If you are unsure which voice you are please feel free to approach the conductor who can help you to decide. It is important that you stick to singing the same voice. This helps tremendously with the ‘logistics’ of the choir, particularly acoustic balance, concert seating and decisions regarding suitable music.
You may find it helpful to try sitting next to a different person each week. This will let you get to know more people within the choir and is good musical practice. You should use the opportunity to listen to your own voice and those around you. This will help your intonation (tuning) build confidence in your own singing ability you & the choir produce a richer sound.
It is helpful to approach each rehearsal individually…
Try to think about weekly personal goals. For example you may wish to focus on warm up exercises one week, breathing another week, intonation and timbre (sound quality) the next week and so on. Remember that singing is not just about getting the notes right. In fact, it is better to use the rehearsals to make mistakes, and do so with confidence! (We don’t know if something is going wrong if we can’t hear it).
Use rehearsal time to practice your performance and technique. You may also find it interesting to spend some time during the week in between rehearsals finding out about the music we are singing. Useful resources include the Camden library (which has a comprehensive music section), the British library and the internet.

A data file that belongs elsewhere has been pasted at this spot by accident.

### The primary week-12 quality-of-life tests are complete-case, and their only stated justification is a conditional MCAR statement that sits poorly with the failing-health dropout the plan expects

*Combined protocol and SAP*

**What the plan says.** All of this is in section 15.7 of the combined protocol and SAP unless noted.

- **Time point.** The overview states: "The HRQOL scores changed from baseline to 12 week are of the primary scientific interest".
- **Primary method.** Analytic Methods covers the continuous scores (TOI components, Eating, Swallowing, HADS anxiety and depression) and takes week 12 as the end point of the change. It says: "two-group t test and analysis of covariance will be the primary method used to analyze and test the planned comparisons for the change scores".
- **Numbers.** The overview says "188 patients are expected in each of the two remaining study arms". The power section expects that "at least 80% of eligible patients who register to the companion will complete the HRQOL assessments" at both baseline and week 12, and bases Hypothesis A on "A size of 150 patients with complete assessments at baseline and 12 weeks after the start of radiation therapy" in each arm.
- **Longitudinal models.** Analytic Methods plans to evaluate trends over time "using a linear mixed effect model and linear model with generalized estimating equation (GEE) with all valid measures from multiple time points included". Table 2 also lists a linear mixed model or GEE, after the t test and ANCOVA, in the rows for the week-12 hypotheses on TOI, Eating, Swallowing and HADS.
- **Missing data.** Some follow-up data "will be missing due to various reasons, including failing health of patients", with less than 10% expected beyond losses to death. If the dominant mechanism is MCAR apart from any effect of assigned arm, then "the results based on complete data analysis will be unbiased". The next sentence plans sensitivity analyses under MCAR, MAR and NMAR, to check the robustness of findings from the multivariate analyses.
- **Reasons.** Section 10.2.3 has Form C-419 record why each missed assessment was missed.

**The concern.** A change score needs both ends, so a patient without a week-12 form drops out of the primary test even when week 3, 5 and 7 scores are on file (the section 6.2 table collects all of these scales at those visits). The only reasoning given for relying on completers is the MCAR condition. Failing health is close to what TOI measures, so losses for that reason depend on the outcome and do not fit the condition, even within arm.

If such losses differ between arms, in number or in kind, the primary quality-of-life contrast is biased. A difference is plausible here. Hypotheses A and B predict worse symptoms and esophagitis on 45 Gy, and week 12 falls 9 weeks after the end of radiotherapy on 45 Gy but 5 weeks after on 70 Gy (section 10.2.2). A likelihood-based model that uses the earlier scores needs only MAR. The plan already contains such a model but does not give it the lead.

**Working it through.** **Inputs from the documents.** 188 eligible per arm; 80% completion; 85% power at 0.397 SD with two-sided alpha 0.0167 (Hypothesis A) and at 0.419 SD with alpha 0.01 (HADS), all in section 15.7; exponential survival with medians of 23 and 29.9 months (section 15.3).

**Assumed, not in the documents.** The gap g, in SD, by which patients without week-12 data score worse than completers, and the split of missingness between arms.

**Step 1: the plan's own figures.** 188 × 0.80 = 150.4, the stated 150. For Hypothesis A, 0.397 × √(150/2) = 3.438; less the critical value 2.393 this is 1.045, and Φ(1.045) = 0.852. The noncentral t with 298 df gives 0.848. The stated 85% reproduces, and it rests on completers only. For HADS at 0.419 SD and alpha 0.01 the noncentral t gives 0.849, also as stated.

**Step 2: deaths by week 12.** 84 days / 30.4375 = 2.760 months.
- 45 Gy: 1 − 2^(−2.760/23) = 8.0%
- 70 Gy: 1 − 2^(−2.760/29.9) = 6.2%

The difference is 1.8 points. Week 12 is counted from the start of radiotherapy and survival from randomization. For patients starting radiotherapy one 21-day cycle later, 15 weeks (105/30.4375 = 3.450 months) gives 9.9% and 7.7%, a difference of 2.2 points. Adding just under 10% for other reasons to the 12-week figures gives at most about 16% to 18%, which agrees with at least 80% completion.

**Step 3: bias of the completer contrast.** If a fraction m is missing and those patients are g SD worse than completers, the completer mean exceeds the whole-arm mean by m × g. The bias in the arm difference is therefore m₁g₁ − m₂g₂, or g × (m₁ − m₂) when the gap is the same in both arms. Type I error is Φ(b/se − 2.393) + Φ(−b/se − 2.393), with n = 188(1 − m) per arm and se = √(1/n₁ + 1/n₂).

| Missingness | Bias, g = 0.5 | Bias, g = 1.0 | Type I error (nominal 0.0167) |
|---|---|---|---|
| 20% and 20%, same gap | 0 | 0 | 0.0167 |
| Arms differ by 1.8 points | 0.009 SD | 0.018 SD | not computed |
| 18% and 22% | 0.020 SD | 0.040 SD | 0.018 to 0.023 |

To optimise the rehearsal it is helpful if you can look at the music before the rehearsal. Remember that nearly all of the music we perform is available in practice form on the website.
A good habit to adopt is to read the words before a rehearsal, even if you only do it once – that way they don’t come as such a surprise and you can concentrate on the notes. It will also give you a sense of what the piece of music is all about.
If you are unable to attend a rehearsal try and find out what we have worked on so that you can do some work in your own time.
The choir prides itself on not auditioning its members. There are advantages and disadvantages to this. The emphasis has always been on making music enjoyable. This applies to all members, regardless of their musical background.
We always try to be inclusive in our rehearsal technique. Where appropriate, music will be broken down into its component parts for the purpose of note learning. This may not always be necessary for the majority of the choir. However, we will always try to cover individual parts in more detail at most rehearsals.
If you have any comments on rehearsals, please do not hesitate to contact the Musical Director or one of the Chairs.